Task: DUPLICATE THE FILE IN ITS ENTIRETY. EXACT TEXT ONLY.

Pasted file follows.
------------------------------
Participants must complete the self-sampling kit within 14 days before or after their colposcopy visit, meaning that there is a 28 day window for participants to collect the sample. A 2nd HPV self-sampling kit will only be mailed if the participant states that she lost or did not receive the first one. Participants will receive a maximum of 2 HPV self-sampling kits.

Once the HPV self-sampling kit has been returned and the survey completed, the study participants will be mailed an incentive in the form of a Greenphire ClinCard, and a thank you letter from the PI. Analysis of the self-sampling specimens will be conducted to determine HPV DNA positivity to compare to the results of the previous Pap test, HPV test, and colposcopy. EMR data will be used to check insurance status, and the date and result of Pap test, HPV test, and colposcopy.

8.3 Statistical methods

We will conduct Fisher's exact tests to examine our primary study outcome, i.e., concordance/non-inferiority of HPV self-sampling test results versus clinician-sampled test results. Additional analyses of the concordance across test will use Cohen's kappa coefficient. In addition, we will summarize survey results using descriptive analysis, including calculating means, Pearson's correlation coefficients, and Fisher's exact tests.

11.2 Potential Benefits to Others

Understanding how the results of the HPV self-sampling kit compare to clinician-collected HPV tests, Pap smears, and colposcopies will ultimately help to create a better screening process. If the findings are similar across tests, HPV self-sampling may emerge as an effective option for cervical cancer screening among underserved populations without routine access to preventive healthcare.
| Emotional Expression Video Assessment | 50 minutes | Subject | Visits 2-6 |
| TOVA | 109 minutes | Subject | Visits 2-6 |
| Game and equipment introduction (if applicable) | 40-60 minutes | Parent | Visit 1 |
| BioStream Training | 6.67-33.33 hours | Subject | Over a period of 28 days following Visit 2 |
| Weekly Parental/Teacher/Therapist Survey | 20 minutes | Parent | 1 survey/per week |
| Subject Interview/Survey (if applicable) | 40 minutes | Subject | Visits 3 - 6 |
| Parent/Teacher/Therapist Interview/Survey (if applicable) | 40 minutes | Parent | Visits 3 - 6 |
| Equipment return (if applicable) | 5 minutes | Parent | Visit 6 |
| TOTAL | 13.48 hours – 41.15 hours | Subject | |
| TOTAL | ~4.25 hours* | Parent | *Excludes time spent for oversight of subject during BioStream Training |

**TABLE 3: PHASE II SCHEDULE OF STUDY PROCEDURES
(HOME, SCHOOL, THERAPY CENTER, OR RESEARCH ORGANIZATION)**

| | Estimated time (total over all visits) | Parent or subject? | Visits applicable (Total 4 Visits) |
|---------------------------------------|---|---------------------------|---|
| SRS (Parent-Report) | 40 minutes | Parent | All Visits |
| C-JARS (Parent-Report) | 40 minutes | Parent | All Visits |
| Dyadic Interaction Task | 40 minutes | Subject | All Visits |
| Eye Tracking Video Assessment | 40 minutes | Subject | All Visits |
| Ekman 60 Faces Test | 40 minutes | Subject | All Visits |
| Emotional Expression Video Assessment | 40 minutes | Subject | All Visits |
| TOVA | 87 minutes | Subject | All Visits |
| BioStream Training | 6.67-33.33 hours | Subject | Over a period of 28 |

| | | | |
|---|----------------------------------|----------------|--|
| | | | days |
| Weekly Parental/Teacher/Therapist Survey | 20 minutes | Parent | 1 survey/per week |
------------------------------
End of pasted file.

Participants must complete the self-sampling kit within 14 days before or after their colposcopy visit, meaning that there is a 28 day window for participants to collect the sample. A 2nd HPV self-sampling kit will only be mailed if the participant states that she lost or did not receive the first one. Participants will receive a maximum of 2 HPV self-sampling kits.

Once the HPV self-sampling kit has been returned and the survey completed, the study participants will be mailed an incentive in the form of a Greenphire ClinCard, and a thank you letter from the PI. Analysis of the self-sampling specimens will be conducted to determine HPV DNA positivity to compare to the results of the previous Pap test, HPV test, and colposcopy. EMR data will be used to check insurance status, and the date and result of Pap test, HPV test, and colposcopy.

8.3 Statistical methods

We will conduct Fisher's exact tests to examine our primary study outcome, i.e., concordance/non-inferiority of HPV self-sampling test results versus clinician-sampled test results. Additional analyses of the concordance across test will use Cohen's kappa coefficient. In addition, we will summarize survey results using descriptive analysis, including calculating means, Pearson's correlation coefficients, and Fisher's exact tests.

11.2 Potential Benefits to Others

Understanding how the results of the HPV self-sampling kit compare to clinician-collected HPV tests, Pap smears, and colposcopies will ultimately help to create a better screening process. If the findings are similar across tests, HPV self-sampling may emerge as an effective option for cervical cancer screening among underserved populations without routine access to preventive healthcare.
| Emotional Expression Video Assessment | 50 minutes | Subject | Visits 2-6 |
| TOVA | 109 minutes | Subject | Visits 2-6 |
| Game and equipment introduction (if applicable) | 40-60 minutes | Parent | Visit 1 |
| BioStream Training | 6.67-33.33 hours | Subject | Over a period of 28 days following Visit 2 |
| Weekly Parental/Teacher/Therapist Survey | 20 minutes | Parent | 1 survey/per week |
| Subject Interview/Survey (if applicable) | 40 minutes | Subject | Visits 3 - 6 |
| Parent/Teacher/Therapist Interview/Survey (if applicable) | 40 minutes | Parent | Visits 3 - 6 |
| Equipment return (if applicable) | 5 minutes | Parent | Visit 6 |
| TOTAL | 13.48 hours – 41.15 hours | Subject | |
| TOTAL | ~4.25 hours* | Parent | *Excludes time spent for oversight of subject during BioStream Training |

**TABLE 3: PHASE II SCHEDULE OF STUDY PROCEDURES
(HOME, SCHOOL, THERAPY CENTER, OR RESEARCH ORGANIZATION)**

| | Estimated time (total over all visits) | Parent or subject? | Visits applicable (Total 4 Visits) |
|---------------------------------------|---|---------------------------|---|
| SRS (Parent-Report) | 40 minutes | Parent | All Visits |
| C-JARS (Parent-Report) | 40 minutes | Parent | All Visits |
| Dyadic Interaction Task | 40 minutes | Subject | All Visits |
| Eye Tracking Video Assessment | 40 minutes | Subject | All Visits |
| Ekman 60 Faces Test | 40 minutes | Subject | All Visits |
| Emotional Expression Video Assessment | 40 minutes | Subject | All Visits |
| TOVA | 87 minutes | Subject | All Visits |
| BioStream Training | 6.67-33.33 hours | Subject | Over a period of 28 |

| | | | |
|---|----------------------------------|----------------|--|
| | | | days |
| Weekly Parental/Teacher/Therapist Survey | 20 minutes | Parent | 1 survey/per week |